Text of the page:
Plastics ‘recycling to oil’ ambitions expand

A fourth company which claims to have the technology to turn waste plastics into oil has announced its intentions to set up a plant in the UK.

Plastics Energy, which says it operates two industrial plants in Seville and Almeria in Spain, has in recent months established a ‘technology HQ’ in Stratford, London, with the aim of expanding across Europe.

If it does enter the UK market it will join Recycling Technologies, PowerHouse Energy and Renew ELP in the waste plastics to oil field.

According to Plastic Energy, its technology can turn used plastics into alternative fuels or oil, known as TACOIL, for making new food-safe plastics for use in manufacturing.

This, it says, is done through a “unique” Thermal Anaerobic Technology (TAC) recycling process, which it is claimed can produce approximately 850 litres of output for every tonne of end of life plastic.

Through the TAC process, plastics are heated in an oxygen-free environment, where the vapour is then distillated into TACOIL.

‘Unique’

Plastics Energy also claimed that it is the “only operator in the world to have successfully converted domestic end-of-life plastic continuously at a commercial level “. The plants in Spain accept waste from waste management companies and reportedly process around 50 tonnes of material per day.

The company’s co-founder, Said Carlos Monreal, said the move to London would aid the company’s expansion into the UK market.

He said:  “We are currently in discussions with potential partners who have global footprints and we are keen to build industrial plants in the UK as part of our organic growth to help solve the problem of plastic waste here.”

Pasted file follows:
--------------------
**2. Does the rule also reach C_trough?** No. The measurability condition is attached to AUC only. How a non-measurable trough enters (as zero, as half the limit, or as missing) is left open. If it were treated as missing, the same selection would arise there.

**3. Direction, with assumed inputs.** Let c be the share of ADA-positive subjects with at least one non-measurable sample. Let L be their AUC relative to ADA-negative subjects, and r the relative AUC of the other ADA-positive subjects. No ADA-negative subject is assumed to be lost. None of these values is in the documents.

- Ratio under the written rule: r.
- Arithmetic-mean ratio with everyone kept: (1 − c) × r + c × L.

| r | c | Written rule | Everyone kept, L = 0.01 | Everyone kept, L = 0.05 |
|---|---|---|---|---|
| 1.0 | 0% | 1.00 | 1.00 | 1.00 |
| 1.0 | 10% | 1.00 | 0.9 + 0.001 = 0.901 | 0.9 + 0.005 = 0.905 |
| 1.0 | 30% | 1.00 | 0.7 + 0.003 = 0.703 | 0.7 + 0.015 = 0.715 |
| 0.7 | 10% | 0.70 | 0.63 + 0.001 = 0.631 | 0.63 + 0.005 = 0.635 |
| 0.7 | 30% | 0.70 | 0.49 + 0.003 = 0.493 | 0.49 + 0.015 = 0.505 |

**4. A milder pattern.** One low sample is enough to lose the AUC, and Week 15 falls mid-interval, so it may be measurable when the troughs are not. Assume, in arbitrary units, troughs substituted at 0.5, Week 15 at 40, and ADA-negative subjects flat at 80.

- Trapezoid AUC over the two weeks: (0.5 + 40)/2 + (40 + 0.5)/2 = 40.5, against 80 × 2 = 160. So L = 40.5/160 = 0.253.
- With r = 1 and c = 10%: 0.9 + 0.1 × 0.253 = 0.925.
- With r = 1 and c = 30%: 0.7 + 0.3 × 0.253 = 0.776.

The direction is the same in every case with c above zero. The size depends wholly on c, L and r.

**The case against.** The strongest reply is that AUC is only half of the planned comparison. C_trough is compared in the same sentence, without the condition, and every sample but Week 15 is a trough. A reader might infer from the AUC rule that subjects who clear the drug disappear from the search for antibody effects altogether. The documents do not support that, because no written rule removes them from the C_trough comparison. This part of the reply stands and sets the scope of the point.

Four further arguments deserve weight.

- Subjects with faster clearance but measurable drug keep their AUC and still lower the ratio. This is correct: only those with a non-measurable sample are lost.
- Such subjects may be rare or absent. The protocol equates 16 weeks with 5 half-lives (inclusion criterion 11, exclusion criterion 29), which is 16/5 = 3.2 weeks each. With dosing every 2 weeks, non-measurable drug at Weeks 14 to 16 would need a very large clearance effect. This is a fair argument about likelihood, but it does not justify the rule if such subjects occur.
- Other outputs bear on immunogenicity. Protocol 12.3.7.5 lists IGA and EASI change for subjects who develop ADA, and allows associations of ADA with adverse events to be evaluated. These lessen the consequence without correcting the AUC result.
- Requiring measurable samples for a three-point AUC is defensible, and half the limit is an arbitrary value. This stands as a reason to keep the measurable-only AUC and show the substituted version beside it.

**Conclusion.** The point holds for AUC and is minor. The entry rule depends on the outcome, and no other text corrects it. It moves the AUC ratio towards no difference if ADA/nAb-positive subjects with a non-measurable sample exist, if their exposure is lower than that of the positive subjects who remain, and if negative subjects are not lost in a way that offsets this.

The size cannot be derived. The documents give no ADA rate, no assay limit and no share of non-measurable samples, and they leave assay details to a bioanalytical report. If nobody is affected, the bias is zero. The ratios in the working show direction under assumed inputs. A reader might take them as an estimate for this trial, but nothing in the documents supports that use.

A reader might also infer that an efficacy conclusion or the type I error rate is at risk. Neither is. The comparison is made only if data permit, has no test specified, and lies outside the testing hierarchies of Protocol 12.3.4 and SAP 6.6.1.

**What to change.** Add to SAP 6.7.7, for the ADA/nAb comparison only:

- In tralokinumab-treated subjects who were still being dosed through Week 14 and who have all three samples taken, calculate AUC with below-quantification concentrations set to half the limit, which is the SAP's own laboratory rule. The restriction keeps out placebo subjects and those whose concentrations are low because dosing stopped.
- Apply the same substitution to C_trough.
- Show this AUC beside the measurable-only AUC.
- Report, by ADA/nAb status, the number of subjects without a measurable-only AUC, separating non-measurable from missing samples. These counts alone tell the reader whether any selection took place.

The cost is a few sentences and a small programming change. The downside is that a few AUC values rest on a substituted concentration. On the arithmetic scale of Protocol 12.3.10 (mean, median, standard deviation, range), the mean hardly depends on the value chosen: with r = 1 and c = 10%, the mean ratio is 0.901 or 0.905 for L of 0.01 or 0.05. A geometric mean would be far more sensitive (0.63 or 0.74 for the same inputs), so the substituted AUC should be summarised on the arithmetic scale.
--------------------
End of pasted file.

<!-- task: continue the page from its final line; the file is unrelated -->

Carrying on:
The process can be applied to a range of different polymer types, the company suggests, as well as being viable for rigid or film plastics.

Any residue, which makes up around 5-10% of material, is turned into ‘Char’, a solid for various other uses such as fuel or additive or pigment.

Market
An increased public focus on plastic waste in recent months has seen a number of plastics-to-oil companies make steps into the UK market this year, some of which have received public funding and have also agreed forward sale deals for products.

One of the more prominent entrants into the market is Recycling Technologies, which operates a ‘pilot plant’ in Swindon and has plans to move to a specialist plastic processing facility in Scotland. This came after a grant of more than £2 million from the Scottish Government-funded Zero Waste Scotland.

Another international firm seeking to enter the UK market is Renew ELP, an Australian company that says its patented machine, the Catalytic Hydrothermal Reactor (Cat-HTR), will be coming to the UK and will be operational by the end of 2019, at a site at the Wilton Centre, Teeside (see letsrecycle.com story).

In August, it also signed a memorandum of Understanding with Finnish company Neste, which will see both companies work together to “capitalise on the value” in waste plastic as a raw material feedstock for the production of liquid hydrocarbons, chemicals and virgin plastics.

Powerhouse
Elsewhere, a company called PowerHouse Energy says it has made “the industry’s most efficient, economical, environmentally friendly, and modular waste-to-energy system on the market”.

A statement on the company’s website says: “With no dangerous particulate emissions, our ultra-efficient, single-stage, DMG Thermal Conversion Chamber at the core of our system, can effectively convert virtually any biomass or carbonaceous waste stream, capture 90+% of the energy value from the almost instantaneous thermal conversion of that waste, and reconstitute it into an extremely high-quality, ultra-clean, synthesis gas – EcoSynthesis.”

Earlier this month, the company also received a “successful independent technology assessment” of its machine, which was undertaken by DNV GL, a technical assurance certification company.

The Statement of Feasibility issued by DNV GL said the machine can convert 25 tonnes per day of feedstock “comprising high calorific value waste materials”.

Source : letsrecycle.com

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